The 10 Best Debut Rap Albums

Hip-hop has long had a special relationship with the debut album — perhaps more so than any other genre. A debut album marks an MC's introduction to the world. It defines their legacy. And, for the most part, it goes down as their most definitive masterwork. For example, Dr. Dre had The Chronic. Nas had Illmatic. Jay Z had Reasonable Doubt. Biggie had Ready to Die.

Here are the 10 greatest hip-hop debut albums of all time.

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OutKast - Southernplayalisticadillacmuzik

Outkast Southernplayalisticadillacmuzik

Year: 1994

Highlights: "Player's Ball," "Git Up, Git Out"

Hip-hop's most consistent group started off on a strong note with Southernplayalisticadillacmuzik. OutKast's first outing worked in part because Big Boi and Andre 3000 redefined most people's perception of southern rap. They created an experience that was far more progressive and, ultimately, familiar. They were "two dope boys in a ​Cadillac" with witty rhymes and funk-inspired production.

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Kanye West - The College Dropout

Kanye West College Dropout

Year: 2004

Highlights: "Jesus Walks," "Spaceship"

The path to Kanye West's debut, The College Dropout, was paved with great expectations. West shattered every barrier placed in front him, fighting his way through the fire to deliver one of the best hip-hop albums of all time. The College Dropout's mix of soul, wit, and warmth made it a favorite among hip-hop heads young and old. It was further validated by Best Rap Album Grammy.

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A Tribe Called Quest - People's Instinctive Travels and the Paths of Rhythm.

Peoples Instinctive Travels And The Paths Of Rhythm cover

Year: 1990

Highlights: "Bonita Applebum," "Can I Kick It?"

A Tribe Called Quest's stunning debut appealed to lovers of alternative hip-hop and still resonates today. One highlight you've probably heard is "Bonita Applebum," an ode to a high school shawty which gets bonus points for its safe sex message: "I got crazy prophylactics."

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De La Soul - 3 Feet High and Rising

Giclée print of original album art work of De La Soul's 3 Feet High and Rising, designed by Toby Mott.
Toby Mott/Wikimedia Commons/CC BY-SA 3.0

Year: 1989

Highlights: "Eye Know," "Potholes in My Lawn"

One of the most innovative albums of their time, De La Soul's 3 Feet High & Rising pushed the boundaries of what was deemed possible in the late 80s/early 90s hip-hop. More than two decades after its release, the group's debut is still enjoyable from start to finish. Their sophomore album wasn't too shabby, either.

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Kendrick Lamar - good kid, m.A.A.d city

good kid, m.A.A.d city
Photo from Amazon

Year: 2012

Highlights: "Don't Kill My Vibe," "Backseat Freestyle"

There's a lot to love about Kendrick Lamar's Interscope debut. For starters, it's a remarkable rap album in every sense rap can be remarkable in this age. It's a portrait of the jungle through the eyes of a prey. And despite a Grammy snub, it was well received by fans, critics and peers.

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Dr. Dre - The Chronic

The Chronic
Photo from Amazon

Year: 1992

Highlights: "Nuthin' But a G Thang," "Stranded on Death Row"

Dr. Dre's solo debut, The Chronic, is one of the most important hip-hop albums ever. With a young and hungry Snoop Dogg playing his able wing-man, Dre captivated hip-hop with G-funk and bass-driven beats that announced the new name running the game.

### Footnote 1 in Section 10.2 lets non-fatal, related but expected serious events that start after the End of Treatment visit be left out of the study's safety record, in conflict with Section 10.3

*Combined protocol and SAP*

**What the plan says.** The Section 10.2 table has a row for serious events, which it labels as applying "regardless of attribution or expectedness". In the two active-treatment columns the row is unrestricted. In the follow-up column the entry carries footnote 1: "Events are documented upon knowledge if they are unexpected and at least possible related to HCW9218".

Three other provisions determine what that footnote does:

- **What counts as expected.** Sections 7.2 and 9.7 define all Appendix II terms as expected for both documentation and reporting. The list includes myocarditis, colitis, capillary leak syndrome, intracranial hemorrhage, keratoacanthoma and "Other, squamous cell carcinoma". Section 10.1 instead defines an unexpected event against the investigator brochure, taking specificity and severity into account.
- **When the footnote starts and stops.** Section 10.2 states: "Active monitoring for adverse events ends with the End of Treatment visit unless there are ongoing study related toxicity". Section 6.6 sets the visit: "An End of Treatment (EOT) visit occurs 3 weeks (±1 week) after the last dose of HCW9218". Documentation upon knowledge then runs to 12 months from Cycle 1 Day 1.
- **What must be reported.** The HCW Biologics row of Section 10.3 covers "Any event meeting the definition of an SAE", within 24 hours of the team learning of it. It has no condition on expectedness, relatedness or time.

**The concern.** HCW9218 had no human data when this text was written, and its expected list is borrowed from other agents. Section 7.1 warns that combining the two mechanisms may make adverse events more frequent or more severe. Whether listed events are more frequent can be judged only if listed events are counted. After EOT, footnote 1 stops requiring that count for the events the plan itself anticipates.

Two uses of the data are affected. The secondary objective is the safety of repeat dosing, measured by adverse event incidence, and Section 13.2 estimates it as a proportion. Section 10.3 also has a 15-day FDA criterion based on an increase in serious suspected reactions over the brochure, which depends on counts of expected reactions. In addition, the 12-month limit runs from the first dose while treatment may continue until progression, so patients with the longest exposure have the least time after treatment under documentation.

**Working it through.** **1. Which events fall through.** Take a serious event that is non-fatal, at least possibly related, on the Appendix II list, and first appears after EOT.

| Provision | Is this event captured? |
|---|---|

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Wu-Tang Clan - 36 Chambers

Enter the Wu-Tang: 36 Chambers
Photo from Amazon

Year: 1993

Highlights: "C.R.E.A.M.," "Bring da Ruckus"

Wu-Tang Clan's debut, 36 Chambers, wasn't just a great collection of songs. It also introduced a number of characters that would go on to reach great heights individually. Wu's gritty sound, powered by RZA, was the perfect backdrop for their eccentric storytelling. This album is the number one reason Wu-Tang is widely considered the greatest hip-hop group of all time.

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Jay Z - Reasonable Doubt

Jay-Z Reasonable Doubt

Year: 1996

Highlights: "Can I Live," "Feelin' It"

Before Jay-Z's Reasonable Doubt, mafioso rap lacked nuance but not substance. Jay studied the game and perfected the template. In addition to meticulously crafted tales of materialism, he added a vulnerable side that personified less-than-usual street lords. One of the best albums hip-hop has witnessed yet.

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Notorious B.I.G. - Ready to Die

Notorious BIG Ready To Die

Year: 1993

Highlights: "Gimme the Loot," Juicy"

Ready to Die is widely acknowledged as a hip-hop masterpiece. And for good reason. Biggie's first outing is a plowed furrow moisturized by visceral tales of survival. The only album released in Biggie's lifetime is compelling enough to stand up to virtually any hip-hop work of its era. Ready to Die reached gold within two months, platinum within a year. It also notched a prestigious 4.5 Mic rating in The Source, which praised Biggie's storytelling.

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Nas - Illmatic

Photo from Amazon

Year: 1994

Highlights: "NY State of Mind," "One Love"

Nas is young, hungry and inspired throughout his groundbreaking debut. With his borough, Queensbridge, as a constant backdrop, Nasty Nas offers vivid stories about blunt heads, fly ladies and prisoners. Equal parts bleak and hopeful; dark alleys and sun rays. In the end, Nas created a potent piece of poetry that still endures.